SQL Sessions Test

This test monitors the availability of the Microsoft SQL server from an internal perspective. This test returns measurements like Login/Sec, Logout/Sec, and number of user connections.

Target of the test : A Microsoft SQL server

Agent deploying the test : An internal agent

Outputs of the test : One set of results for every Microsoft SQL server monitored

Configurable parameters for the test
  1. TEST PERIOD - How often should the test be executed
  2. Host – The IP address of the Microsoft SQL server.
  3. Port - The port number through which the Microsoft SQL server communicates. The default port is 1433.
  4. ssl – If the Microsoft SQL server being monitored is an SSL-enabled server, then set the ssl flag to Yes. If not, then set the ssl flag to No.
  5. USER – If a Microsoft SQL Server 7.0/2000 is monitored, then provide the name of a SQL user with the Sysadmin role in this text box. While monitoring a Microsoft SQL Server 2005 or above, provide the name of a SQL user with all of the privileges outlined in User Privileges Required for Monitoring Microsoft SQL server.

  6. password - The password of the specified user.
  7. confirm password - Confirm the password by retyping it.
  8. instance – The name of a specific Microsoft SQL instance to be monitored. The default value of this parameter is “default”. To monitor a Microsoft SQL instance named “CFS”, enter this as the value of the “instance” parameter.
  9. domain - By default, none is displayed in the DOMAIN text box. If the ‘SQL server and Windows’ authentication has been enabled for the server being monitored, then the DOMAIN can continue to be none. On the other hand, if ‘Windows only’ authentication has been enabled, then, in the DOMAIN text box, specify the Windows domain in which the managed Microsoft SQL server exists. Also, in such a case, the USER name and PASSWORD that you provide should be that of a user authorized to access the monitored SQL server.
  10. isntlmv2 - In some Windows networks, NTLM (NT LAN Manager) may be enabled. NTLM is a suite of Microsoft security protocols that provides authentication, integrity, and confidentiality to users. NTLM version 2 (“NTLMv2”) was concocted to address the security issues present in NTLM. By default, the isntlmv2 flag is set to No, indicating that NTLMv2 is not enabled by default on the target Microsoft SQL host. Set this flag to Yes if NTLMv2 is enabled on the target host.
  11. useperfmon – By default, this flag is set to Yes, indicating that this test uses the Windows Perfmon utility by default to pull out the metrics of interest. To instruct the test to use queries for metrics collection and not Perfmon, set this flag to No. Typically, when monitoring a Microsoft SQL server in an agent-based manner, its best to go with the default setting – i.e., use Perfmon for metrics collection. However, when monitoring the Microsoft SQL server in an agentless manner, its ideal to use queries instead of Perfmon to collect the required metrics. In such cases, set this flag to No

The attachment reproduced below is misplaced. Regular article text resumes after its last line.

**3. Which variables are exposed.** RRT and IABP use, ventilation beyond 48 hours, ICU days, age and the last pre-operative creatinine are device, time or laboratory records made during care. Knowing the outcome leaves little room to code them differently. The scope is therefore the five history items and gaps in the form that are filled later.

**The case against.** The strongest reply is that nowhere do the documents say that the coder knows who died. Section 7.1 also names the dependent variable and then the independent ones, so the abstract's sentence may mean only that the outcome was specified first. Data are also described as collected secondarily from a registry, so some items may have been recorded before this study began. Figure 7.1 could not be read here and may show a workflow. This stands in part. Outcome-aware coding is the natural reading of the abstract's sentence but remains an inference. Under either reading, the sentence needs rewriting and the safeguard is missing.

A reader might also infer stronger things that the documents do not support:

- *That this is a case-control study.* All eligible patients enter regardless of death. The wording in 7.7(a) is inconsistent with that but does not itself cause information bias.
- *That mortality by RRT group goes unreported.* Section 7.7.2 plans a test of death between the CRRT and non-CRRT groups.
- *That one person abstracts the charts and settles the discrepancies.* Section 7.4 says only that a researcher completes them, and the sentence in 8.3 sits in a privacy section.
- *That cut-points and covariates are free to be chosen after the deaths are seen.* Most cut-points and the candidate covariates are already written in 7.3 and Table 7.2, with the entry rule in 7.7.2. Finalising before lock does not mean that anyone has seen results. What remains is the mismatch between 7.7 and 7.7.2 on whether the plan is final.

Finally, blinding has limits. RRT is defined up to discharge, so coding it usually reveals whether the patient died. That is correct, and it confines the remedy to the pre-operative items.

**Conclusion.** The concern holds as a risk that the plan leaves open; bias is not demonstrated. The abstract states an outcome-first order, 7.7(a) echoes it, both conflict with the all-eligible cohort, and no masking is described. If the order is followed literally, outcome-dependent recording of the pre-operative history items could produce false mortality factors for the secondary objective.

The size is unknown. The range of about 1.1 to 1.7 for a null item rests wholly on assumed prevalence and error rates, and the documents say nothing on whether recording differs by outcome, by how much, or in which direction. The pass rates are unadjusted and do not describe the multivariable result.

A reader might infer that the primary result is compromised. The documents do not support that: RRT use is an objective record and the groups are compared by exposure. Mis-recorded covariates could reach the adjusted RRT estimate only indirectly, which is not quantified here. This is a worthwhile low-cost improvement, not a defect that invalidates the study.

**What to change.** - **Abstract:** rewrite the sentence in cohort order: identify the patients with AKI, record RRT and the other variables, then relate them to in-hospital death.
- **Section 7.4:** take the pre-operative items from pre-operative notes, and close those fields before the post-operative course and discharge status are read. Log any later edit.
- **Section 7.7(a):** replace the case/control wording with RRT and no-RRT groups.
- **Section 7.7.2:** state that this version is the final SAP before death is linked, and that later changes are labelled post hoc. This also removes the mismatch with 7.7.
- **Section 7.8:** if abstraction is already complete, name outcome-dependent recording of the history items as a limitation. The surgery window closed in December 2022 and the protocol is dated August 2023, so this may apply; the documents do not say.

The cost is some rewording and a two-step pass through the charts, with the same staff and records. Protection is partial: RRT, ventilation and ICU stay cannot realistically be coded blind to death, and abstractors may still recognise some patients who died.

12. ISPASSIVE – If the value chosen is yes, then the Microsoft SQL server under consideration is a passive server in a SQL cluster. No alerts will be generated if the server is not running. Measures will be reported as “Not applicable" by the agent if the server is not up.
Measurements made by the test
Measurement Description Measurement Unit Interpretation


This value indicates the total number of logins per second.


A high value here indicates an increase in the rate of user logins into the SQL server. An unusual increase in the login rate may be an indicator of abnormal activity of database applications.


Indicates the total number of logouts per second. 


A high value here indicates increase in rate of users logging out of SQL server.  An unusually large number of logins and logouts can occur due to application retries being caused by errors during database access.

Current connections:

Indicates the number user connections to the server at an instant.


As each user connection consumes some memory, a large number of user connections could affect throughput. By tracking the history of user connections, a database administrator can set the maximum expected number of concurrent users accordingly.

Logical connections:

Indicates the number of logical connections to the server.


The main purpose of logical connections is to service multiple active result sets (MARS) requests. For MARS requests, every time that an application makes a connection to SQL Server, there may be more than one logical connection that corresponds to a physical connection.

When MARS is not used, the ratio between physical and logical connections is 1:1. Therefore, every time that an application makes a connection to SQL Server, logical connections will increase by 1